Food

However, be sure to pack more than just alcohol. Pack all the food necessities to keep you and your group well-nourished. Plan to make sure you have enough cooler space and ice.

Bear Safety

You must also consider bear safety. Bears can smell food from miles away. You need to make sure your food is locked up in your car, secured in bear-proof containers, or hung high in the trees.

Never leave food scraps lying around, regardless of how insignificant you think it is.

5. Water/Water Filtration

Water is an essential part of human life, survival, and your camping checklist. Without water, you will die within three to four days.

Containers

When car camping, there’s no reason you shouldn’t be able to bring enough water with you. You can use water jugs, disposable bottles, etc. Just make sure you dispose of plastic bottles and jugs responsibly.

Filtration System

However, if you want to be ultra-prepared, you can also choose to bring a means of filtering water. You can do this through water tablets that dissolve in the container or actual water filtration pumps.

6. Clothing

Bringing the right clothing is a huge factor in determining how well you will enjoy your trip. Take a look at the basic rules of packing clothes for camping.

Layers

You’ll want to dress in layers. This way, you have varying levels of warmth without ever having to change. Bring warmer clothes than you think is necessary, people are never quite prepared for how cold the nights get in the mountains.

Rain Gear

Mountainous areas tend to be rainy. You need to have a poncho or raincoat and maybe even water-resistant pants. Otherwise, you may be confined to your car for hours at a time.

Shoes and Socks

While cold and wet feet don’t cause colds, they can be a nightmare when it comes to blisters and other painful tears or cracks. Make sure you bring several extra pairs of socks and at least one extra pair of shoes.

Extras

Finally, you may want to consider bringing extra clothing amenities. These include hats, sunglasses, bandanas, watches, etc.

7. Personal Products

Just because you’re going to be out in nature, it doesn’t mean you shouldn’t take care of yourself. Personal hygiene products are essential on any camping checklist.

Hygiene

Think about everything you’ll need to have basic human hygiene. This includes:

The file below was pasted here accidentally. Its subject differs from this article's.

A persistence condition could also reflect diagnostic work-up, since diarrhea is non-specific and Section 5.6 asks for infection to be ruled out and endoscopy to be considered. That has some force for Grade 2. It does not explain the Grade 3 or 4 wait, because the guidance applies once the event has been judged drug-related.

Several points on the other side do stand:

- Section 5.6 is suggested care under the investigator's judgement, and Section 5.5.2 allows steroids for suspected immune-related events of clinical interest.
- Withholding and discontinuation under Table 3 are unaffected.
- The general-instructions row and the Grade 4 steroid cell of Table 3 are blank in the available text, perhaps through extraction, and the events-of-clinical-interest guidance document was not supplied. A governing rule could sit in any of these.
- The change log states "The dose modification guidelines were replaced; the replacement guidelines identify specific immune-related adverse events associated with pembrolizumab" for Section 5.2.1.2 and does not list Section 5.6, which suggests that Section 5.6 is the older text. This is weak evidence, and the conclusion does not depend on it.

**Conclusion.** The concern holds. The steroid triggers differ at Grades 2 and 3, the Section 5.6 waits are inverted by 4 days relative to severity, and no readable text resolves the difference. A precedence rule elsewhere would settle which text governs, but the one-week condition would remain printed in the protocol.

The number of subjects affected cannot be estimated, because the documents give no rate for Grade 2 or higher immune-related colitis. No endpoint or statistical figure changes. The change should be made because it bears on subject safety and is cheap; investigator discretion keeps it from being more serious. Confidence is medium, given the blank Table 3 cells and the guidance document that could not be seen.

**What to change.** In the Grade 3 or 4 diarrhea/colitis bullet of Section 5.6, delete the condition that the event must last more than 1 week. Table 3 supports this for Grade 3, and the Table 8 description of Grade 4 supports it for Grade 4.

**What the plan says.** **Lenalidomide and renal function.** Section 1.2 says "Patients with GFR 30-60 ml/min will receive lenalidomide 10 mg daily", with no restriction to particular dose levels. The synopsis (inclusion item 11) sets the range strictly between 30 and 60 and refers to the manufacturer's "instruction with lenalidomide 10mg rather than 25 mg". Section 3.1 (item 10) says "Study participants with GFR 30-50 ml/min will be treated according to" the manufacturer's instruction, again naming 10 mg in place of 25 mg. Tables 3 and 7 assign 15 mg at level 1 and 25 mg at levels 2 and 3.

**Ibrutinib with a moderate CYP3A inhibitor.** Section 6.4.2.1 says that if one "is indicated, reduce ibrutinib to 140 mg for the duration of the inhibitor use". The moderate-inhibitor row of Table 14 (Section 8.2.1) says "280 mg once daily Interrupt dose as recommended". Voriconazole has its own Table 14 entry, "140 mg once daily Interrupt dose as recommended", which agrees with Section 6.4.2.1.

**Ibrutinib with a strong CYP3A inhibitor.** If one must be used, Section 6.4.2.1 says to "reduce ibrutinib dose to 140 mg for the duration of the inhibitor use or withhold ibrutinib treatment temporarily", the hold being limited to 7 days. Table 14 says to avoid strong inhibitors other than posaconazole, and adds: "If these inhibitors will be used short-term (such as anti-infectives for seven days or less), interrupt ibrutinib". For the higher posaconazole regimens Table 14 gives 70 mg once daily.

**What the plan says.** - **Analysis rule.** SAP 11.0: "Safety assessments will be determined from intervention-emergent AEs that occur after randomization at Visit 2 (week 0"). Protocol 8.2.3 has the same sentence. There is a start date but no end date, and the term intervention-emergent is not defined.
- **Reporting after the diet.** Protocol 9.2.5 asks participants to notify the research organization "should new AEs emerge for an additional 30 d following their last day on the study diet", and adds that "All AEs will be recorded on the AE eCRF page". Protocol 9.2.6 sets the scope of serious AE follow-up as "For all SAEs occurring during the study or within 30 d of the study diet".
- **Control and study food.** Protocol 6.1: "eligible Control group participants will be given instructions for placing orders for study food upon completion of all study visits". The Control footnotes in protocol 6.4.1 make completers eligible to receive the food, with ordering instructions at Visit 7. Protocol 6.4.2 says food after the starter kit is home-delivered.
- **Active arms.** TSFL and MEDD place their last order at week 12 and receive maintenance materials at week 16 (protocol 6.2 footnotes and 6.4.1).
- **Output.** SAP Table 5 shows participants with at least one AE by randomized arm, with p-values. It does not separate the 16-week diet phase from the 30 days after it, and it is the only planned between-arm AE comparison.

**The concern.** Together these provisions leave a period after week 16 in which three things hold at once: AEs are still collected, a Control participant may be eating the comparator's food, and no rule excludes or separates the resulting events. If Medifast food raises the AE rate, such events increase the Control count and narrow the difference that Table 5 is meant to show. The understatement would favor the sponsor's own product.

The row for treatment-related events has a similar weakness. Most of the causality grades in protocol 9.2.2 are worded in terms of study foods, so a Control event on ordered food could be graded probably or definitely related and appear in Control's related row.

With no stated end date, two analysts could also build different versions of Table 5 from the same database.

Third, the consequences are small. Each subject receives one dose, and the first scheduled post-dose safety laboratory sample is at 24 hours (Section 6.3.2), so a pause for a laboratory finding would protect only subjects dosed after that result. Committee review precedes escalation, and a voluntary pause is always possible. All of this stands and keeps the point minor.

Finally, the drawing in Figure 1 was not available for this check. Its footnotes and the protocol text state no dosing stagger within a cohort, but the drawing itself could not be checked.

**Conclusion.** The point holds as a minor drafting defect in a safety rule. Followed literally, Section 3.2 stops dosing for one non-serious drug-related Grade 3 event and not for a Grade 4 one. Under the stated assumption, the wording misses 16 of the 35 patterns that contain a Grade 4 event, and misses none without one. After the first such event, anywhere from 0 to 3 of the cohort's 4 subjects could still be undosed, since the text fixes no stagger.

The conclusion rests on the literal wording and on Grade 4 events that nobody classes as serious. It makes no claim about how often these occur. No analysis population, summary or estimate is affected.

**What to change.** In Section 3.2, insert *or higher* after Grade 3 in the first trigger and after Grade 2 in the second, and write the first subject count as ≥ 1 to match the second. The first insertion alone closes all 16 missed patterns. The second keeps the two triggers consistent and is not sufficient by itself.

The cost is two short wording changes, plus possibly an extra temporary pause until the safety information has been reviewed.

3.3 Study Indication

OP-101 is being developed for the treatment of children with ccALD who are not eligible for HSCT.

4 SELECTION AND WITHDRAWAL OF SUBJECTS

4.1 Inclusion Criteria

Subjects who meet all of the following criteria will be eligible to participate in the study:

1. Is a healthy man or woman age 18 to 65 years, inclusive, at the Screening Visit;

• Toothbrush and toothpaste
  • Toilet paper
  • Wet wipes
  • Hand sanitizer
  • Menstrual products
  • Deodorant
  • Medications
  • Towel and washcloth
  • Soap

Extras

There are a few other personal products that can make your life a lot happier when you go camping. This includes things like sunblock, insect repellant, and lip balm.

8. Cookware

Next on your camping checklist is everything you’ll need for making your food, coffee, tea, etc.

Here’s a quick list of suggestions:

  • Stove and fuel (if you don’t plan to cook over the fire)
  • Campfire grill rack
  • Pots
  • Pans
  • Kettle
  • Eating utensils
  • Plates and bowls
  • Mugs for tea or coffee
  • Oven mitt
  • Washrag or scrubber
  • Knife and cutting board
  • Can opener
  • Tinfoil
  • Plastic baggies
  • Garbage bags

9. Campfire Essentials

Unless the area you’re in forbids it, no camping experience is complete without a warm and inviting campfire. However, you’ll need to be able to start a fire to enjoy it.

Fuel

Depending on where you camp, you may have to bring your firewood. Regardless, it may also be a good idea to bring some extra kerosine, gas, or even a dry fire starter.

Ignition Source

You’ll also need a way to start the fire. We recommend bringing various forms of lighters and waterproof matches. Always have a backup and a backup for your backup.

Of course, you can always learn how to start a fire the primitive way.

10. Tarp and Rope

No camping checklist is complete without a tarp. A tarp is an incredibly versatile piece of equipment and can be used to keep your firepit, firewood, chairs, and table out of the rain. It can also be strung up a little hire to provide shade.